Report charts income gaps for single parents

Single parents have the lowest average income for both men and women, according to new research. for Single Parents’ Day,

Data from NOW: Pensions reveals single fathers earn 32% less than the ‘average’ man, while women fare even worse, with single mothers earning 53% less than the ‘average’ man and 37% less than the ‘average’ woman. The data also reveals single mothers have the lowest rate of labour market participation of all groups, significantly impacting their ability to save enough into their pensions for retirement.

In the UK, women retire on average with just £69,000 in their pension pot – two-thirds less than men, who retire with an average of £205,000 saved.

Read more here.

Falling childcare availability charted in big study

Parents across the UK are grappling not just with increasing childcare costs, but childcare availability, according to a new report, which suggests the Government expansion plans for early years may be put in jeopardy.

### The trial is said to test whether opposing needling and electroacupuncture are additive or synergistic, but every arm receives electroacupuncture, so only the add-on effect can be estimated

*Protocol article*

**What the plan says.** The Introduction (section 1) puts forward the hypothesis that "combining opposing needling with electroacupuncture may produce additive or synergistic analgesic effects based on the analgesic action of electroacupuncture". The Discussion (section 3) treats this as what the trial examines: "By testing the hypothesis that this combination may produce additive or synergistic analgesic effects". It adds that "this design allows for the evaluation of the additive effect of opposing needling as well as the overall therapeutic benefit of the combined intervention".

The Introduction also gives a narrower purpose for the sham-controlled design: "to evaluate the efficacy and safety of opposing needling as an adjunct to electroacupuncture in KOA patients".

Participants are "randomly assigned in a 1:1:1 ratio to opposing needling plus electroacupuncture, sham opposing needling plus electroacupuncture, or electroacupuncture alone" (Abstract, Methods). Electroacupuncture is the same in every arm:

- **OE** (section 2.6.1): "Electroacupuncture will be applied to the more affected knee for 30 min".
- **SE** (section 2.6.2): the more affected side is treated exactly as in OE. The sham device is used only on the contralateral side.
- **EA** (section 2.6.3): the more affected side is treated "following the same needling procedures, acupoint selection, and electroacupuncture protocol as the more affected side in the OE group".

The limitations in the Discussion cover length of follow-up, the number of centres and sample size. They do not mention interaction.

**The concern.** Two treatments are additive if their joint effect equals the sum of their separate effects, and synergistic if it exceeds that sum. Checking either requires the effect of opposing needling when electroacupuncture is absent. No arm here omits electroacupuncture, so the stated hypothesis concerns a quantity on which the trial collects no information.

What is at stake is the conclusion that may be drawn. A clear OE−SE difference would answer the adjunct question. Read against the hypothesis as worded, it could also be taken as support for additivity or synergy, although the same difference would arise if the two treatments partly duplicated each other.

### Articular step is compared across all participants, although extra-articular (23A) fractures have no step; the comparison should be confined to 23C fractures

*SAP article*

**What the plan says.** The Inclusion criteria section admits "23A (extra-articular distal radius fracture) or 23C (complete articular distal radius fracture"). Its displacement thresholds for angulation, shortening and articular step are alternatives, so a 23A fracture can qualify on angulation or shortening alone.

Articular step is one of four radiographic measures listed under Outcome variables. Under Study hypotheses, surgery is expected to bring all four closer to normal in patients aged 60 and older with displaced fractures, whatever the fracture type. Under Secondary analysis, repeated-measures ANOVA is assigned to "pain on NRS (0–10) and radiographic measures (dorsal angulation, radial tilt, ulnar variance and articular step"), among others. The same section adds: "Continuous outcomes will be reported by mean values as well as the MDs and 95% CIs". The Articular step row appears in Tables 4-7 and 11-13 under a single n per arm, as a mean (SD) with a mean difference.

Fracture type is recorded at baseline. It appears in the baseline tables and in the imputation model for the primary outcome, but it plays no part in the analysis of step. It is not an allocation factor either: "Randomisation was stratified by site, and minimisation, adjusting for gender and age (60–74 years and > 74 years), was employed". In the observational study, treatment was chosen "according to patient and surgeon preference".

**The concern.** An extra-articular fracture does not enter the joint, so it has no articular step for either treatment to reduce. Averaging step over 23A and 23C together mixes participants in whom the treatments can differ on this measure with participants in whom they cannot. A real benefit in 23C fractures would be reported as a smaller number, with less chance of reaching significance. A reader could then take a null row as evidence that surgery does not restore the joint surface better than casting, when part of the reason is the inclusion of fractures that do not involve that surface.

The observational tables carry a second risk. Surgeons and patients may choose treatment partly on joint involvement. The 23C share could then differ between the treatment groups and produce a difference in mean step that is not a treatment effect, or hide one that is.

Coram Family and Childcare’s 23rd annual Childcare Survey shows only a third (34%) of English councils report sufficient childcare for parents working full-time, a fall of 14% on 2023, and just over one in three (35%) report enough childcare for children under two, down by 14% on last year.

The findings show that it is the most disadvantaged children who are missing out, with just 6% of councils reporting sufficient childcare for children with disabilities, a decrease of 12% on 2023. There are also continued decreases in the availability of childcare across all other areas of provision measured in the survey, including for parents working atypical hours (down by 7% on 2023) and families in rural areas (down by 14% on 2023).